Robert Colescott’s colorful perspective turns history on its head
The Contemporary Arts Center has a wow-factor season opener. Robert Colescott’s “Art and Race Matters” is here for the first of four U.S. museum stops. The exhibit opens Sept. 20, and admission is free.
“Art and Race Matters” features 85 works from 50 years of Colescott’s career that bring to the surface and challenge both diversity and racial stereotypes. The CAC was awarded a prestigious Sotheby’s Prize for curatorial excellence – for breaking new ground in understanding how Colescott’s paintings evolved, and for contributing to the understanding of his stature in contemporary art.
Don’t expect a dry exhibit, hard to comprehend without a Ph.D. in cultural studies. Robert Colescott was a passionate painter, his works bursting with color, content – and especially humor. One of his most famous early paintings is “George Washington Carver Crossing the Delaware: Page from an American History Textbook,” 1975. It is a work riffing on the famous Emanuel Gottlieb Leutze painting of George Washington in a seminal event in the United States’ battle for freedom. In Colescott’s version, we see stereotypes of African Americans – from the short-order cook to the banjo player – all in the boat with Carver, a pioneering chemist. Colescott turns our complacent view of history on its head.
Colescott was born in Oakland, California, in 1925 and died in 2009. His mother was a pianist and his father a jazz violinist; he grew up in an artistic family that encouraged education. His father supported the family as a porter on the Southern Pacific Railroad. That surely influenced Colescott when he developed the content in his paintings. You could be educated, but you got lower-class jobs if you were black.
Colescott fought in the 86th Blackhawk Division during World War II and served in Paris, where he found the culture more hospitable to black people than in the U.S. During a later trip to Paris, he studied with the famous French painter Ferdinand Léger, who emphasized the scale of forms in a painting and, especially, color. Leger also stressed narration. Colescott spent a lot of time in Paris museums looking at 19th-century painting, and that had a huge impact on how his artwork evolved.
Back in his home state, he earned a master’s degree from the University of California, Berkeley in 1952 and spent the next decade teaching in the Northwest.
In 1964, he spent a year as faculty artist-in-residence at the American Research Center in Cairo, which was another important influence on his future output. The Egyptian art he saw reinforced what his Parisian mentor Léger had emphasized, especially ideas about narrative: Tell a story in your paintings. Furthermore, he saw the iconic and stylized art of ancient Egypt firsthand. Just as artists like Van Gogh were highly influenced by seeing Japanese prints for the first time, and made bolder and crisper paintings as a result, so Colescott became bolder in his painting after seeing Egyptian art.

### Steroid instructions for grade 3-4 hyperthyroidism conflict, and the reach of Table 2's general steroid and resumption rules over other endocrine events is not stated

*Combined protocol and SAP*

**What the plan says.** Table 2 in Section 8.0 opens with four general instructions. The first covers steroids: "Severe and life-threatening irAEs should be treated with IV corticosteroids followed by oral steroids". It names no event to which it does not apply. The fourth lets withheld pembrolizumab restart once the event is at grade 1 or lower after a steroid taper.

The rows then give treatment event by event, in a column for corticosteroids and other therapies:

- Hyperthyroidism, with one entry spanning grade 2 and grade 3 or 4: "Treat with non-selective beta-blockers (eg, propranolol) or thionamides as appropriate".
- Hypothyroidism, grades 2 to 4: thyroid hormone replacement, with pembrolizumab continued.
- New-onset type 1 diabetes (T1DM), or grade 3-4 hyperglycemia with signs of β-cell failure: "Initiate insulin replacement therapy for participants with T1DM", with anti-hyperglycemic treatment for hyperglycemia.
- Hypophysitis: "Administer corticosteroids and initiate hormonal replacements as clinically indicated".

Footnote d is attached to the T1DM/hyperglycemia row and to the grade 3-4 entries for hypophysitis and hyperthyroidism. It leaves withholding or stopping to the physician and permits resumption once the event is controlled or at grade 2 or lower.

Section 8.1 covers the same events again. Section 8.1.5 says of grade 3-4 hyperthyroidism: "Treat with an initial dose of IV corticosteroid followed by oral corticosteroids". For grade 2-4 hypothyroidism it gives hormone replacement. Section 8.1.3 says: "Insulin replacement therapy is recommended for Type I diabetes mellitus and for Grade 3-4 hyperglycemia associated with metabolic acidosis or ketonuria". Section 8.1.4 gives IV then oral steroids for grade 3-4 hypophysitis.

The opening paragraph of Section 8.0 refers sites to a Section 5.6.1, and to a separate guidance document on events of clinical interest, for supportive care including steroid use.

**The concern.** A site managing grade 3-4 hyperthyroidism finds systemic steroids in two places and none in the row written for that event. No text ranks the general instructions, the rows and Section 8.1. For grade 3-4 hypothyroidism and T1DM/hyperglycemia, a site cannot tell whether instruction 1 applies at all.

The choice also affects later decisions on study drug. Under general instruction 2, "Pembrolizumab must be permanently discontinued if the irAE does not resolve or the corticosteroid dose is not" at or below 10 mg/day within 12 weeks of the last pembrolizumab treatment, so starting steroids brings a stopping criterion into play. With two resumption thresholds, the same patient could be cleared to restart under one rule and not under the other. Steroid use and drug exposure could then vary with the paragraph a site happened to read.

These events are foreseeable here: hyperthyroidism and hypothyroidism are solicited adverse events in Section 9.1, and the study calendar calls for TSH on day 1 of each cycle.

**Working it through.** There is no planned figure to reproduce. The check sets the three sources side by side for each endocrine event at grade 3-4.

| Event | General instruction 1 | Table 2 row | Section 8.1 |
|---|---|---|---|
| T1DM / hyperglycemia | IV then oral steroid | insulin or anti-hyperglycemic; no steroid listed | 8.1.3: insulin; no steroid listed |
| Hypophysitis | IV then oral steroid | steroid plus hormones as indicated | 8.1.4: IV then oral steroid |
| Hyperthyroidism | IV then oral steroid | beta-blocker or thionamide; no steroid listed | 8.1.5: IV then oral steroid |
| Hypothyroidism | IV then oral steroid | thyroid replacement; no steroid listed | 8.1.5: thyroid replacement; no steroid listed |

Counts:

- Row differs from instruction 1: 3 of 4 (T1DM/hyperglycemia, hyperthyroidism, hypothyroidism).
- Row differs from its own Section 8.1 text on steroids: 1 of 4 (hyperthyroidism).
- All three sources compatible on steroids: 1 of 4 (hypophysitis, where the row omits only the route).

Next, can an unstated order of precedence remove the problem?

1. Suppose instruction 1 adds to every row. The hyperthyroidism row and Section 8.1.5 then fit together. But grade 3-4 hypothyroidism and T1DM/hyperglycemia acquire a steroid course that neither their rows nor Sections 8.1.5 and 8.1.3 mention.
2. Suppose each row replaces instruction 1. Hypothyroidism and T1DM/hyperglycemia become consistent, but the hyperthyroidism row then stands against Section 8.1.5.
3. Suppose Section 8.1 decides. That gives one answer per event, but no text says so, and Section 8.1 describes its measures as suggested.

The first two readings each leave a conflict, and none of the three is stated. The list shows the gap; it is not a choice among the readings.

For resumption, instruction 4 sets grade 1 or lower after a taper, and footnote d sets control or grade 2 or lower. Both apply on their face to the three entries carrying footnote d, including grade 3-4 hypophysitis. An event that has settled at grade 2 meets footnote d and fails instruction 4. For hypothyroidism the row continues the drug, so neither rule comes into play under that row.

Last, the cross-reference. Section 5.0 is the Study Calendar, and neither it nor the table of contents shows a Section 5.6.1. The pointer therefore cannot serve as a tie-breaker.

After another stint in Paris, he returned in 1967 to the United States, which he found changed by the civil rights movement. Contemporary Bay Area artists – such as Roy De Forest, William T. Wiley, Joan Brown, Robert Arneson and Peter Saul – especially energized him. These artists developed flamboyant, sometimes caustic, figurative styles.
The American art scene in the 1950s was dominated by Abstract Expressionism, which was devoid of recognizable imagery. It was bold to make paintings with figures following the impact and success of abstract art. And in the 1960s, Pop Art turned its back on abstraction, using common objects as subjects for paintings, as Andy Warhol did in his “Campbell’s Soup Cans.” Bay Area artists, though, wanted to re-energize the use of the human figure in contemporary painting. Colescott jumped right in, and by the end of the 1960s he had found his mature style.
By the mid-1970s, Colescott had created a series of paintings that reimagined iconic European paintings he had examined in Paris, such as Edouard Manet’s famous “Olympia” of 1863. For his 20th century version, he painted a lovely black woman in place of Manet’s Venus-like white nude. The art world took notice. In 1997, Colescott was the first African American painter to have a solo exhibit at the venerable Venice Biennale in Italy. His work is in the permanent collections of many museums, including Manhattan’s Museum of Modern Art and the Metropolitan Museum of Art, the Studio Museum in Harlem, the Seattle Art Museum, and the Oakland Museum.
“Given the crises of race relations, political propaganda and image manipulation in the current American landscape, Colescott’s career has never been more relevant,” said exhibition curator Lowery Stokes Sims, a Colescott scholar. “His perspectives on race, life, social mores, historical heritage and cultural hybridity allow us to forthrightly confront what the state of global culture will be in the immediate future.” Colescott’s approach to his paintings – in what seems like an offhand, sarcastic, satirical and even caustic manner – also helps us do just that.
“Art and Race Matters” is organized by Lowery Stokes Sims and CAC’s Alice & Harris Weston director, Raphaela Platow, with assistance from Matthew Weseley. A catalog highlighting Colescott’s extensive career, published by Rizzoli Electa, will be available for purchase. Don’t miss this fantastic exhibition. υ
Robert Colescott: “Art and Race Matters,” Contemporary Arts Center, Sept. 20-Jan. 12. Opening reception: Sept. 20, 8 p.m.